He has been called one of the most original political thinkers of the 20th century. Historians point out that “If academic citations and internet references are any guide, he is more influential than Machiavelli.” And his impact on the way we think about the processes of social change has been described as “little short of electrifying.”
The accomplishments of Antonio Gramsci, born in Italy in 1891, are all the more remarkable considering that his life was both short and notably difficult: His family was destitute in his childhood; he was sick for much of his life; he spent the prime of his adulthood confined to prison by Benito Mussolini’s fascists after his own party’s attempts to foment revolution had failed; he was often denied access to books during his incarceration; and he died at the age of just 46.
Yet, in spite of this, he produced a body of theory that has been widely admired and cited as an inspiration by organizers across several generations and multiple continents.
Amid all this acclaim, it is still fair to ask whether engaging with the Italian’s thinking remains worthwhile for activists more than eight decades after his death.
Has interest in Gramsci become merely academic, or are there practical lessons that social movements can fruitfully draw today?
There’s a good argument that the latter is the case. For organizers working in the socialist lineage, Gramsci is important because he offers a version of Marxist analysis that sheds much of the dogmatism and backward-looking orthodoxy that has unfortunately clung to the tradition.
At the same time, he retains core insights into why capitalism is inherently exploitative and why changing it will require movements from below to engage in a contest of power, rather than buying into the idea that the system can be successfully tinkered with by technocratic reformers with clever policy ideas.
But even for those who do not personally identify with the socialist tradition, understanding the thinking of Gramsci and his intellectual heirs allows for an appreciation of how movements internationally have developed their strategies: from landless workers in Brazil who have combined land occupations with the creation of a vibrant network of rural schools to left populists in Spain pursuing electoral strategies aimed at creating a new “common sense” in favor of redistribution and social solidarity.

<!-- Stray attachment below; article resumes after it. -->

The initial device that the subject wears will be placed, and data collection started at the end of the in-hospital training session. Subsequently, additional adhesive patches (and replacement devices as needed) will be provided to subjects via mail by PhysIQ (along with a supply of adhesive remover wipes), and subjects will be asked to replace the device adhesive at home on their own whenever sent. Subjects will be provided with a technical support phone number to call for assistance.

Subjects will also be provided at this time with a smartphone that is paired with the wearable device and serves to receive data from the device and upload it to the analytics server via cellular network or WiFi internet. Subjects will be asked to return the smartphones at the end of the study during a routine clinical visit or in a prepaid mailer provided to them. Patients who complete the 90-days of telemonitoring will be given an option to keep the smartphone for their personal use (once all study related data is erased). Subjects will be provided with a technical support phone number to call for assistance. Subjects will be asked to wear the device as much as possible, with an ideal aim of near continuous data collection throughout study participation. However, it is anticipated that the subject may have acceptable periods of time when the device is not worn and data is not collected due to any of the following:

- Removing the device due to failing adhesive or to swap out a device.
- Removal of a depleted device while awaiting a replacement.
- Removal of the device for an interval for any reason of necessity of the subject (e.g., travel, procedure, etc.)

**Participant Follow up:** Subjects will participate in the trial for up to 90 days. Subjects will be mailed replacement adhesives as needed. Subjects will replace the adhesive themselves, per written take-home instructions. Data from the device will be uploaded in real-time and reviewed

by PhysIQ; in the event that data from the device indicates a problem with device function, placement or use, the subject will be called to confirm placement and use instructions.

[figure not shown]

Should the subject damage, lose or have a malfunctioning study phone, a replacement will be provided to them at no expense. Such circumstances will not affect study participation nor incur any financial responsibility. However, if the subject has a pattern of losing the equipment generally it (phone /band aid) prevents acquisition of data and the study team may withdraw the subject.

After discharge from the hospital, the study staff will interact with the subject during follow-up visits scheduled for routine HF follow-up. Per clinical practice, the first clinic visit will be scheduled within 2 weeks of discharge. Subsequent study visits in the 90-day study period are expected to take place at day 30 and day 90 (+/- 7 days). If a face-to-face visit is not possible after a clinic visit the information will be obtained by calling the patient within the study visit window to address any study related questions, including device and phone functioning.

In the United States, awareness of Gramsci would be necessary to understand why left educators in New York might run a workshop on “conjunctural analysis,” or why a book like Jonathan Matthew Smucker’s organizing guide takes the title “Hegemony How-To.”
So what concepts, then, have movements taken from Gramsci’s body of theory? And how has it affected their approaches to organizing?
This is a segment of a blog that originally appeared in full at In These Times on August 14, 2023. Republished with permission.
About the Authors: Mark Engler is a writer based in Philadelphia and an editorial board member at Dissent. Paul Engler is founding director of the Center for the Working Poor, in Los Angeles, and a co-founder of the Momentum Training. They are co-authors of This Is an Uprising: How Nonviolent Revolt Is Shaping the Twenty-First Century (Nation Books), and they can be reached via the website www.democracyuprising.com.